All-Embracing Love

I can remember the first time I was hurting inside, and someone hugged me. It was in a Year 8 drama lesson. We’d been assigned to groups, to work on a sketch to perform; at the point of coming to the stage, the group denied all knowledge that I’d been working with them for the past hour. My 13 year-old self was devastated. I fought tears while they performed, whilst someone else put their arms around me. And I felt warm, and soothed, and like things would be OK.

Before that, I’d been laughed at at school for crying; told off and punished at home. I’d been hugged before, but not in the midst of emotional pain. Emotional hurt, sadness, anger, were things I wasn’t supposed to feel. So, I never learnt what to do with them.

I’ve been taught God loves childways to handle them since; to distract myself, to self-soothe. Like the swimming pool, where I feel held up by the water around me; like warm blankets that hide me away. Like psalms that speak of God’s embrace. Lectio divina. And these things do ease the rawness of what I feel. But sometimes, the pain seeps through into tears that feel like they will never end.

And I am told again this week that I emanate pain at church, and that my pain distresses others. But I can’t control it, if I am triggered, and God is the only one I know who can take it, so I don’t know what to do. And I don’t know what to do, and I don’t know what to do. I feel like I am unwelcome; like I shouldn’t be at church. All I want is to sense God holding me tight.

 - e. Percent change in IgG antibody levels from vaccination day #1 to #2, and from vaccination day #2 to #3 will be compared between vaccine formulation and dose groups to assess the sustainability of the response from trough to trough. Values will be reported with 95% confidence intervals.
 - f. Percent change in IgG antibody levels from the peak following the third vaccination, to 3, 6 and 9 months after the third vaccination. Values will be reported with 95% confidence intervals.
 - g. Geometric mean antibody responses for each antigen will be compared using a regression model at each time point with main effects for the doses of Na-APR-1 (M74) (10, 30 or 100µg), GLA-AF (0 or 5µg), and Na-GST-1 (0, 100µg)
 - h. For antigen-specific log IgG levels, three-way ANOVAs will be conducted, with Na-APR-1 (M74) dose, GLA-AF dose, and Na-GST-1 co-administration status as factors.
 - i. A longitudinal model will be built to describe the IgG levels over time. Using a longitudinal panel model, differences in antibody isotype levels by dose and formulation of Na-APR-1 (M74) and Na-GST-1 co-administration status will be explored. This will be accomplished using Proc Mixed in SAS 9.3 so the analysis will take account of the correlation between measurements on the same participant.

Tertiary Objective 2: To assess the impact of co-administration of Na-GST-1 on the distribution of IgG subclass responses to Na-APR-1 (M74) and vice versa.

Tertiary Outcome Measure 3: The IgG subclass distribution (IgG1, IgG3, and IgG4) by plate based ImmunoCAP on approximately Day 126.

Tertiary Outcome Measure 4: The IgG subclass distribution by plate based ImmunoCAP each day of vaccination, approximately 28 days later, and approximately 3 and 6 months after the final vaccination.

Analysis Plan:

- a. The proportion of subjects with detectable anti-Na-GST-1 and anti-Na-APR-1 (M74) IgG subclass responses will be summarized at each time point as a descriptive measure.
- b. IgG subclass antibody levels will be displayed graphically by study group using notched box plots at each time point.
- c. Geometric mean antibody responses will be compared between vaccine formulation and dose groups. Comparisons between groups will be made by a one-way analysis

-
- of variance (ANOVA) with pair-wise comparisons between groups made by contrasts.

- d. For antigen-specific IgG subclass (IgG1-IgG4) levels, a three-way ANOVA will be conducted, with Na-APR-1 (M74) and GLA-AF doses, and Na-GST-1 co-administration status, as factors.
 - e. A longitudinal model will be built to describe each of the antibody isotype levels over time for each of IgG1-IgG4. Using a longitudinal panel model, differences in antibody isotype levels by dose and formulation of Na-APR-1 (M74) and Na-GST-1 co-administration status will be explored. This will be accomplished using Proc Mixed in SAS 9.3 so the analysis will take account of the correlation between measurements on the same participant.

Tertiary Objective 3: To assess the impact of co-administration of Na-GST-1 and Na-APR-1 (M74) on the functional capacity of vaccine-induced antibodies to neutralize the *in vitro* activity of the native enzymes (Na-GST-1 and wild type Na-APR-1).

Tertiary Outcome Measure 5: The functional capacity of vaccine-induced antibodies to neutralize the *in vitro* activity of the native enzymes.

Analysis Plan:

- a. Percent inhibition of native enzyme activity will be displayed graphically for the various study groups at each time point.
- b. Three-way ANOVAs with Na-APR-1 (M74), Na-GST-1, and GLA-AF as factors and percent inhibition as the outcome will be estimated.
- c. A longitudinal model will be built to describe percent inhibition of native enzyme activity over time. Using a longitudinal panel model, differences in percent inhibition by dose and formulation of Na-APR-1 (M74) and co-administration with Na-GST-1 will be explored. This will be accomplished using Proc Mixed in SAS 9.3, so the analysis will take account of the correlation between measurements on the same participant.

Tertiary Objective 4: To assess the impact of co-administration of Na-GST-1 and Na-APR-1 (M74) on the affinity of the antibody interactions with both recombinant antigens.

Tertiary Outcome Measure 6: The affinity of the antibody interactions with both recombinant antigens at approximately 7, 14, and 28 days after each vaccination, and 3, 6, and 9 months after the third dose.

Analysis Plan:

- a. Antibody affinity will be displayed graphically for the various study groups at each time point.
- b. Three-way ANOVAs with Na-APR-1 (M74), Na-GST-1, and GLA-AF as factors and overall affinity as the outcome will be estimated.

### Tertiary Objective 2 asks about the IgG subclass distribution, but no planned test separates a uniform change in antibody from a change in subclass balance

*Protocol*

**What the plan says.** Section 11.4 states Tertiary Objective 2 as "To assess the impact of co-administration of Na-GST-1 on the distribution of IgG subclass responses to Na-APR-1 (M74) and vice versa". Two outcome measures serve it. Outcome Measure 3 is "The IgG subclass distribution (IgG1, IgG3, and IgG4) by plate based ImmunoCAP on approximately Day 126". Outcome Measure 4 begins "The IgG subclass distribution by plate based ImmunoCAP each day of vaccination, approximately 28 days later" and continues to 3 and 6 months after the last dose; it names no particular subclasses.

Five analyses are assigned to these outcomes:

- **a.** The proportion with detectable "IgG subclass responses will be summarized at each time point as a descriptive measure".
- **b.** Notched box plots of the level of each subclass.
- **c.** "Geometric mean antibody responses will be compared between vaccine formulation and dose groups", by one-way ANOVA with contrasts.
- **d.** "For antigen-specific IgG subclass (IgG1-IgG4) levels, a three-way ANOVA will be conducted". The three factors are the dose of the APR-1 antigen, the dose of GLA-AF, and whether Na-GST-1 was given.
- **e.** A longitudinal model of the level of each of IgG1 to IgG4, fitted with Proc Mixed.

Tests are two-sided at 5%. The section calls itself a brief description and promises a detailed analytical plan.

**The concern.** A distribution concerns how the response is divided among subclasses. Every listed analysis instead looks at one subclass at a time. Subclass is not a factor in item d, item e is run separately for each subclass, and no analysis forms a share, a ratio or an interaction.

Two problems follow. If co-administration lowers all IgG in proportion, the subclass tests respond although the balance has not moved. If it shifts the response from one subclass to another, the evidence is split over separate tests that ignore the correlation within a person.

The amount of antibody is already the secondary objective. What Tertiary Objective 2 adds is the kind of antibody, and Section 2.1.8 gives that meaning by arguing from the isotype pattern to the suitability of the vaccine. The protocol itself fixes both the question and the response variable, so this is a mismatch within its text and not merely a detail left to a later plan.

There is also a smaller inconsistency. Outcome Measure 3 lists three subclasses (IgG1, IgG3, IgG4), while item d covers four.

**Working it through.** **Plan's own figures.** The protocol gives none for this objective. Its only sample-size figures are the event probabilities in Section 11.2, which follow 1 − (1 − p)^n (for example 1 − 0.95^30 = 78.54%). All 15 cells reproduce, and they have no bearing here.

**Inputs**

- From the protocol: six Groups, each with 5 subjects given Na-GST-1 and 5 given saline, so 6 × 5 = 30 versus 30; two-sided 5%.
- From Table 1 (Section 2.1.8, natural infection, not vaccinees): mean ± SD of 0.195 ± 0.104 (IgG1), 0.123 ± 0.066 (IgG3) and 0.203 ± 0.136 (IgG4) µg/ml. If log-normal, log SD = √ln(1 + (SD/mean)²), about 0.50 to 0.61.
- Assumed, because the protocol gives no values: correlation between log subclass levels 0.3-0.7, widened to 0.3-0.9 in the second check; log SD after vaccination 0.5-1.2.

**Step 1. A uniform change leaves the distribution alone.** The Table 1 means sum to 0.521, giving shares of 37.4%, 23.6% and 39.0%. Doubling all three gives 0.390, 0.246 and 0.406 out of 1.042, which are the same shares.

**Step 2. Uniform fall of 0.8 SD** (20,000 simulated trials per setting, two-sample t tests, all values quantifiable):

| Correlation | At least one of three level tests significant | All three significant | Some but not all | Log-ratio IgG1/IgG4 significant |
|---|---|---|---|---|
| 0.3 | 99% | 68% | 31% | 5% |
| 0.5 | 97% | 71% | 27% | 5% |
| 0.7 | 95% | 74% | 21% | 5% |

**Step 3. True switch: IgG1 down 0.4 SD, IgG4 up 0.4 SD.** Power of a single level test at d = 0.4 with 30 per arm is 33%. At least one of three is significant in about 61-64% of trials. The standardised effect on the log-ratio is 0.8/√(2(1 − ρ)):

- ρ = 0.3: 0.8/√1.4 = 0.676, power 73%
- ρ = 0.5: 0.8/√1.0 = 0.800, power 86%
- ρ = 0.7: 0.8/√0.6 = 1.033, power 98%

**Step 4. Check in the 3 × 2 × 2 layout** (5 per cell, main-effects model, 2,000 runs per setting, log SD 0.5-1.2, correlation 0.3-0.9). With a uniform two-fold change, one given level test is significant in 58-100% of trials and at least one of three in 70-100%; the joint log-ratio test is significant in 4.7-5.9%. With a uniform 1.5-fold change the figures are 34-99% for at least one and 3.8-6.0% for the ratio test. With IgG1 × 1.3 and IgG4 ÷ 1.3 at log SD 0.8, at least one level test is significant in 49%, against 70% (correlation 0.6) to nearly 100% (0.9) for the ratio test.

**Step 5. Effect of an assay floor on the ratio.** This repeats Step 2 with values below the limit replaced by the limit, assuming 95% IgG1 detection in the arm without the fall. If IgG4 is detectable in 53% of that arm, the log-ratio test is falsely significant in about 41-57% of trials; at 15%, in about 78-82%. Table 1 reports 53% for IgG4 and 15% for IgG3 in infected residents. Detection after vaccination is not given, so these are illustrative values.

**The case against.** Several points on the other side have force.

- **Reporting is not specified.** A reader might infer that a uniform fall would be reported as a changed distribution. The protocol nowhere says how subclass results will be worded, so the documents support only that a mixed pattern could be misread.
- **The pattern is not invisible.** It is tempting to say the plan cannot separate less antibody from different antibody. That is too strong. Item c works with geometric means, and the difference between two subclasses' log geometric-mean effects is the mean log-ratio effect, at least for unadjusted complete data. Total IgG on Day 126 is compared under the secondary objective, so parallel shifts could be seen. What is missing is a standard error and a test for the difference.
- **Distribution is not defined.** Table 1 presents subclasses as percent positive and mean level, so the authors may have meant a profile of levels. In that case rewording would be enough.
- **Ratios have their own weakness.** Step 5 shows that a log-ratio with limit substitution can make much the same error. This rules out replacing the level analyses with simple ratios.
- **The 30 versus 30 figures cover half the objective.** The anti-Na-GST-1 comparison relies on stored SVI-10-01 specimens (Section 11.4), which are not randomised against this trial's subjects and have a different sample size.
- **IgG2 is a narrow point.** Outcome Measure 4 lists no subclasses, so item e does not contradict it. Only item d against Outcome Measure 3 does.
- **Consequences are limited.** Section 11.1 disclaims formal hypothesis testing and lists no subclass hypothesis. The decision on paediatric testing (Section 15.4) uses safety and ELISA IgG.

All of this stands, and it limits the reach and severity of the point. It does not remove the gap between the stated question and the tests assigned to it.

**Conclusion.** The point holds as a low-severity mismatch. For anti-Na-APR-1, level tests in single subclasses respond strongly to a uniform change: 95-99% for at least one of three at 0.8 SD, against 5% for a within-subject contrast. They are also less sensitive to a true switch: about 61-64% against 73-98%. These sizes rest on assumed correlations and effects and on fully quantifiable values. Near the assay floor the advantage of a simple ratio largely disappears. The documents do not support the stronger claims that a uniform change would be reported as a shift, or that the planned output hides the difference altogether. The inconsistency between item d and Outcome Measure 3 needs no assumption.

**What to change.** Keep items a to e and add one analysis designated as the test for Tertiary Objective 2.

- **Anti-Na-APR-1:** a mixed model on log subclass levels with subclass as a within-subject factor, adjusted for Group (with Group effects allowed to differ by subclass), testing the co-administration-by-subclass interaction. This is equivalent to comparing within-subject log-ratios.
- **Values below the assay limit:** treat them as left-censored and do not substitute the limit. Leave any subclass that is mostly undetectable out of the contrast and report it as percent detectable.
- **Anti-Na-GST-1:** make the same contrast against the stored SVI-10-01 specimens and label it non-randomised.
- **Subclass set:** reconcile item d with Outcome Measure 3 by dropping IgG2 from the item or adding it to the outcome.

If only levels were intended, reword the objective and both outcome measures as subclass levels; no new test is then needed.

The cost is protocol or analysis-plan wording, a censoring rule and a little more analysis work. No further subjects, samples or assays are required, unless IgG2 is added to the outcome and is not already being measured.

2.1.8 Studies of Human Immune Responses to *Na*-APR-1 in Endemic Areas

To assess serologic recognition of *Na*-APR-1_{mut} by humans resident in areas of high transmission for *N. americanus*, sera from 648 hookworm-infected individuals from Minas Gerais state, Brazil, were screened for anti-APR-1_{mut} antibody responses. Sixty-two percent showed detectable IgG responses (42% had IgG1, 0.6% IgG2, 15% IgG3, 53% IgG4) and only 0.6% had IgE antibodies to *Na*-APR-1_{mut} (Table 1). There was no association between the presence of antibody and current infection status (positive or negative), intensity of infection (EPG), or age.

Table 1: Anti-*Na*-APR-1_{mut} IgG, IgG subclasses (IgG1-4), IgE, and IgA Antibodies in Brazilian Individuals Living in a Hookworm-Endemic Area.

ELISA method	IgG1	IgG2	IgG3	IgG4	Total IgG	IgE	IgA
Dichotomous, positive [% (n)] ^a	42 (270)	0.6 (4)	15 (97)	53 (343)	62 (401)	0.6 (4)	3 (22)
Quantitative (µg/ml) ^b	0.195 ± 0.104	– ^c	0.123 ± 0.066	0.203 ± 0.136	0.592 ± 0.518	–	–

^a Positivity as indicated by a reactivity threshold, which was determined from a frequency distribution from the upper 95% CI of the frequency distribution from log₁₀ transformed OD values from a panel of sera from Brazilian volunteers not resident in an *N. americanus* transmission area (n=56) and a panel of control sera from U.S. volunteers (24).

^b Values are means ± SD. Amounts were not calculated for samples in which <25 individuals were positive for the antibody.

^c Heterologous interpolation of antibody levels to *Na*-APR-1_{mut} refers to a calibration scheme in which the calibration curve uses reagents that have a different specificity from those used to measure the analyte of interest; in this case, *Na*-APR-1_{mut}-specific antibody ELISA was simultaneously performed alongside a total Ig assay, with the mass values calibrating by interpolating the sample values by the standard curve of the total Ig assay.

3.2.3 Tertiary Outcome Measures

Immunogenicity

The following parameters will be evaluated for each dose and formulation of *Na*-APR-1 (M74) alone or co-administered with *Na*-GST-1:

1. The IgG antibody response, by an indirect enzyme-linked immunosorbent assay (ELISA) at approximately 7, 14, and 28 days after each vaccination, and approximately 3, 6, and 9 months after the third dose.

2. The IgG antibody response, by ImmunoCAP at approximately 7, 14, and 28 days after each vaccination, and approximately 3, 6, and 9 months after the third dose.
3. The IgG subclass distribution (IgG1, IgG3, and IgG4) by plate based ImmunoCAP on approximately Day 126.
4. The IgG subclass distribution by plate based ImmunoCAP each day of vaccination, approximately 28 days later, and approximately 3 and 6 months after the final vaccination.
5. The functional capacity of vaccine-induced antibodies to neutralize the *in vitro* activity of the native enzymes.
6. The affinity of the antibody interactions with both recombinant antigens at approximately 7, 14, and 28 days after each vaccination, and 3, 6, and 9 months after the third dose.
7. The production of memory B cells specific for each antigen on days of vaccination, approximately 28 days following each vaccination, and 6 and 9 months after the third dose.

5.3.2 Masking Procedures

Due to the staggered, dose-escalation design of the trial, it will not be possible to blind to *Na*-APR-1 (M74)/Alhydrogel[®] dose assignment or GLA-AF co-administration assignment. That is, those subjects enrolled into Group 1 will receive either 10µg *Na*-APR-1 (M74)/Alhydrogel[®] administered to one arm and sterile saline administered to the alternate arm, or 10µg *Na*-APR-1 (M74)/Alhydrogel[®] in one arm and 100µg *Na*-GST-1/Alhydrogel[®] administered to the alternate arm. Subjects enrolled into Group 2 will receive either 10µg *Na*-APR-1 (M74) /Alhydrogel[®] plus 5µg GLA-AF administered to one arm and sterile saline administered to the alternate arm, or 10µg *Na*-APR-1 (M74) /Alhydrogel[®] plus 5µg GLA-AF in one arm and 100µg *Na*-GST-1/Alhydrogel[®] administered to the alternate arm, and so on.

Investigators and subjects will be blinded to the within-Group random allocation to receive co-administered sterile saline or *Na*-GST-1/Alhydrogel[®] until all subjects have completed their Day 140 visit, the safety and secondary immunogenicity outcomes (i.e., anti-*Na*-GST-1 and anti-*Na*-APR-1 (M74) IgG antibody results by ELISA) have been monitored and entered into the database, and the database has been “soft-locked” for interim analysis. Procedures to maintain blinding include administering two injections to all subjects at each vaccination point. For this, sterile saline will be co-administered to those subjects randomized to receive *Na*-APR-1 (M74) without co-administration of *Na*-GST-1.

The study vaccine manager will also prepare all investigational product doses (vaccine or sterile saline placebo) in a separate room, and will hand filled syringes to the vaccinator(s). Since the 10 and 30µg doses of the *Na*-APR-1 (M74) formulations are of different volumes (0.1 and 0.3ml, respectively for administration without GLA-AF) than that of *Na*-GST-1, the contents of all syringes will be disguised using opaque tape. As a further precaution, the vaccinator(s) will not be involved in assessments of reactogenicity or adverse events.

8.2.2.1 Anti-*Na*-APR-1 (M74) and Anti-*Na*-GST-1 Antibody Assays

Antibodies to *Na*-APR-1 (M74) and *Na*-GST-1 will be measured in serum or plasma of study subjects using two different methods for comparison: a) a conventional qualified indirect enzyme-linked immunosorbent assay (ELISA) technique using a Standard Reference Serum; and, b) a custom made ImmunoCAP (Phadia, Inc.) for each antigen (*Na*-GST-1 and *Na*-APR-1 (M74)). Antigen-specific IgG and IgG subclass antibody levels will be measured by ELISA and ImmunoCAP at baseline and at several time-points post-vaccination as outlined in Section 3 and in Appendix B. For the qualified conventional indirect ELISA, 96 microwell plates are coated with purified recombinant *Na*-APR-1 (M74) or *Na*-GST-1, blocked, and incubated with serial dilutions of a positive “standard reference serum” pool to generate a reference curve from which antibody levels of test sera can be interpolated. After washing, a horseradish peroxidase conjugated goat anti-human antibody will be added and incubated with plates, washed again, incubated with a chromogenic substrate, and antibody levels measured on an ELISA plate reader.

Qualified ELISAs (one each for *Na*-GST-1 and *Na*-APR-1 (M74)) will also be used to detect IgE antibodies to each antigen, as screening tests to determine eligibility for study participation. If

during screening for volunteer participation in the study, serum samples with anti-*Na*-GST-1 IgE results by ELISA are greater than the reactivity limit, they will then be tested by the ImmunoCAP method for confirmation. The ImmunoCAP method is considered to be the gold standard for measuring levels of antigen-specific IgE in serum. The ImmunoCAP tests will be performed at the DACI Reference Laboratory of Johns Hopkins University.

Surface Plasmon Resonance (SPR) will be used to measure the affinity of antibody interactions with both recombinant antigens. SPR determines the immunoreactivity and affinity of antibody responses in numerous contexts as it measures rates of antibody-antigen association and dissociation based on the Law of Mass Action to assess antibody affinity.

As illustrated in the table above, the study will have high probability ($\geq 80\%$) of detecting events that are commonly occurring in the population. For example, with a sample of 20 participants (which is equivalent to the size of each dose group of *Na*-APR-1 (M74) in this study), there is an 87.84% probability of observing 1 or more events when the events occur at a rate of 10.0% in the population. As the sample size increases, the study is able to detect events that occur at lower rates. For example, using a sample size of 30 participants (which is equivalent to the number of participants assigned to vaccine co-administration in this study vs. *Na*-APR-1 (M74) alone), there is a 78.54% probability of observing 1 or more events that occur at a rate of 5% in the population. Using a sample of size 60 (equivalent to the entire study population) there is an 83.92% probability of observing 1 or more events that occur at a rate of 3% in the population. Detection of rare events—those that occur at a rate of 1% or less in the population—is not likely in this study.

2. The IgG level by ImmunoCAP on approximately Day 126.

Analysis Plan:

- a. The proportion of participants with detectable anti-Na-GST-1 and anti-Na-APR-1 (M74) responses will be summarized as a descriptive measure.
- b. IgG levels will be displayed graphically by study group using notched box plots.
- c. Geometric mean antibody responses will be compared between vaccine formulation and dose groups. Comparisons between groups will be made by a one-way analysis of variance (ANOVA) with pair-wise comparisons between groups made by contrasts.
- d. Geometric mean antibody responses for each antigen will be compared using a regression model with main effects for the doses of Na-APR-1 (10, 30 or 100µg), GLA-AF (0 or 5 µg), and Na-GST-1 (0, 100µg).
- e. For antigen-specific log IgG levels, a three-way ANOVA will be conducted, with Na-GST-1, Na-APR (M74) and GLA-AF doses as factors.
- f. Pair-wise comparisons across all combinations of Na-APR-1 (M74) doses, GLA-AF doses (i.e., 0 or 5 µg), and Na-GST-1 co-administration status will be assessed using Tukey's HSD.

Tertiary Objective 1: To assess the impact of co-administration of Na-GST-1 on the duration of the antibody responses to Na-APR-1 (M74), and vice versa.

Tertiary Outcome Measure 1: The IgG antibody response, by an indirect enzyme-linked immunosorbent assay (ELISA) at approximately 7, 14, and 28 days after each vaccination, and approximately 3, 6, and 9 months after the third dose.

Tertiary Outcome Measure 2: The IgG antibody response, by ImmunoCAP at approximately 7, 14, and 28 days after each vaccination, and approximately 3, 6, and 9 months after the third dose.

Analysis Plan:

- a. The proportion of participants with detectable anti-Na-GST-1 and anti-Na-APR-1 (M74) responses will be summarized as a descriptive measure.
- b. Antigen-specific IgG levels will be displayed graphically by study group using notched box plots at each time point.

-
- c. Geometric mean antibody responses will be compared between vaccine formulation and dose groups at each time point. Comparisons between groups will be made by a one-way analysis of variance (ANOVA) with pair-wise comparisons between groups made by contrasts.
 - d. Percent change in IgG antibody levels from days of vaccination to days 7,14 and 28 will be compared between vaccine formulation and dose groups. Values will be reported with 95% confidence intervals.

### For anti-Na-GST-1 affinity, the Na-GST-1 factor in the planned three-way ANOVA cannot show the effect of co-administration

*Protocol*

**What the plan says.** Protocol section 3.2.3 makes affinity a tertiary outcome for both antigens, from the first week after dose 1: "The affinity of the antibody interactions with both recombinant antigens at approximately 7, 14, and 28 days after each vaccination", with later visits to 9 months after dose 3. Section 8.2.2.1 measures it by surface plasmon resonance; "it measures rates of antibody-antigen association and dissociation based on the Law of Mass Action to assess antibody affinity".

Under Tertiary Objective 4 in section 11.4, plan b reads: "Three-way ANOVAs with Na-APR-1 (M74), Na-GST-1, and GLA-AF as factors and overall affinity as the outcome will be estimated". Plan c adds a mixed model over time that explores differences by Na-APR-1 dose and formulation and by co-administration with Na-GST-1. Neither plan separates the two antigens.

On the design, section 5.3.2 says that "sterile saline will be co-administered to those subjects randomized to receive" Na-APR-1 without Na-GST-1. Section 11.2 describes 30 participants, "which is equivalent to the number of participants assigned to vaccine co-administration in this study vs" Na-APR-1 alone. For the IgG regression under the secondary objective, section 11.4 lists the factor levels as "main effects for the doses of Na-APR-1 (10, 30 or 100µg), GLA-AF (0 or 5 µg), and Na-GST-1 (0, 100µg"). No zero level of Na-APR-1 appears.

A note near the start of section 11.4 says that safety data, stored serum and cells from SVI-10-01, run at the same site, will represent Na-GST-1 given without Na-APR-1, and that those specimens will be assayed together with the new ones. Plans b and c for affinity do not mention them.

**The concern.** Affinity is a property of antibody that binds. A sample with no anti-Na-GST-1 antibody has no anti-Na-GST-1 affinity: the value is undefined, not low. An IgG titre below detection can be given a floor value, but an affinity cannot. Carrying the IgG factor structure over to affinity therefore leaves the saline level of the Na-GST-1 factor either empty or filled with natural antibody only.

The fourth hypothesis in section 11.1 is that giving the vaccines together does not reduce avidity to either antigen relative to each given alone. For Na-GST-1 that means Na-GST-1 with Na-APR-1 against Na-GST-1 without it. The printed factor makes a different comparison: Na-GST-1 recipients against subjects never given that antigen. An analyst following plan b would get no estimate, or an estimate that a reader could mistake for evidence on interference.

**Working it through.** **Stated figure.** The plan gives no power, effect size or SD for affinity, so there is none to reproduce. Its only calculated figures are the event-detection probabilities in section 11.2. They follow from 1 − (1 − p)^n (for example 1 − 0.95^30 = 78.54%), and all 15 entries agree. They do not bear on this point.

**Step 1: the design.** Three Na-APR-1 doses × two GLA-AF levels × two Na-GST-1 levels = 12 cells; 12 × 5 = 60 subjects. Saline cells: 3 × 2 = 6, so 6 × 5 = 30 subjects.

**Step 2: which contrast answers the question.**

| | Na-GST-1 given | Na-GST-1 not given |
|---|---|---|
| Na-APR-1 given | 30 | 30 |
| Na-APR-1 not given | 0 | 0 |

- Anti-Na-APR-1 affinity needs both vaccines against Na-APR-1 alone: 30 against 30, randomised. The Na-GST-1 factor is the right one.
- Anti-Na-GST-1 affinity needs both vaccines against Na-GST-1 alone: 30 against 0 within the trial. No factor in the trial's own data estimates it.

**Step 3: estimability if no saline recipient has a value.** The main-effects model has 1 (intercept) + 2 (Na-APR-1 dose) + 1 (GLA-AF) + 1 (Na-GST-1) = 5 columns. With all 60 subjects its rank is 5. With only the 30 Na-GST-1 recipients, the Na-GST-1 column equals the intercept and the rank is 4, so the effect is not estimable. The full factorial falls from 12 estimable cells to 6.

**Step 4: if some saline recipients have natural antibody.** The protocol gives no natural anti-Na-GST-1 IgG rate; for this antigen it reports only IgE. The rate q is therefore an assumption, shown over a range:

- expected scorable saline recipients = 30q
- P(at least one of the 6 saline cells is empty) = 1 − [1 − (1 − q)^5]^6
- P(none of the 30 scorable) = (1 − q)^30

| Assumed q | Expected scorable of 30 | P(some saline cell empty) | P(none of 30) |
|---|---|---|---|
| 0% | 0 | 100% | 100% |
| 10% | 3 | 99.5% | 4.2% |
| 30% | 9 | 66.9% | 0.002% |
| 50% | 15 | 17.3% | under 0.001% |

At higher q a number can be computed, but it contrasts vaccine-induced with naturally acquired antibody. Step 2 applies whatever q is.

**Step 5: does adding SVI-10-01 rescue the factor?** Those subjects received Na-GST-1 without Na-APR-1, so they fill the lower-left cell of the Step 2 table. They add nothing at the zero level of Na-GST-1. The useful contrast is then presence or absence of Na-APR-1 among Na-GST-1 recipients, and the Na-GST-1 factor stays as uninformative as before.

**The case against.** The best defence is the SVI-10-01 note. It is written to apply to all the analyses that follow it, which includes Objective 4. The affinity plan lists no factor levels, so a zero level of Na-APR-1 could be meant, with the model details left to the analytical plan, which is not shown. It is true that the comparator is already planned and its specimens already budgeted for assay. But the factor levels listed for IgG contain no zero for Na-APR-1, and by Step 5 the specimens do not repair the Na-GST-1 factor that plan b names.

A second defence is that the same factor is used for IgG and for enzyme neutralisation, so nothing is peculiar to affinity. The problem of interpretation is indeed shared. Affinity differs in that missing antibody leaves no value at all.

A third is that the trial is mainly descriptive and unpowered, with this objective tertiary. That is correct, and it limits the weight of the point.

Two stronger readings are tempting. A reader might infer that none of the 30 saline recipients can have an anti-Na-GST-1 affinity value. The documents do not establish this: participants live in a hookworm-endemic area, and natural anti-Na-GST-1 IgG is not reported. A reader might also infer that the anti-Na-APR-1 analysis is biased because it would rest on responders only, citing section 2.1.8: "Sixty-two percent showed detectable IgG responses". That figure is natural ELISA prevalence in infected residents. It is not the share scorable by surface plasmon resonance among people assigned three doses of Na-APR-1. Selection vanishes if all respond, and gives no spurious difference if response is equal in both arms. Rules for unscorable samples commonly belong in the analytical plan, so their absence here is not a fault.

This entry was posted in church, disability, mental illness and tagged , , , , , , . Bookmark the permalink.

2 Responses to All-Embracing Love

  1. Actually, church is the very place you SHOULD be. It’s the place where you should be hugged, and embraced, and held. Of course you emanate pain! You ARE in pain. And what is being reflected back to you is someone else’s discomfort with your pain. That, my dear friend, is for them to deal with!

    It’s easy for church to claim that it’s inclusive. It’s another matter altogether to practice inclusion! Inclusion isn’t just for the gay, the lesbian, the transgendered; it’s for those with disabilities, the sick (physically and mentally), the old, the young: whatever would separate an individual from others – that is what inclusion is about. All else is exclusion!

    The problem with so much of church is that we expect it to be for our own comfort!

    Liked by 1 person

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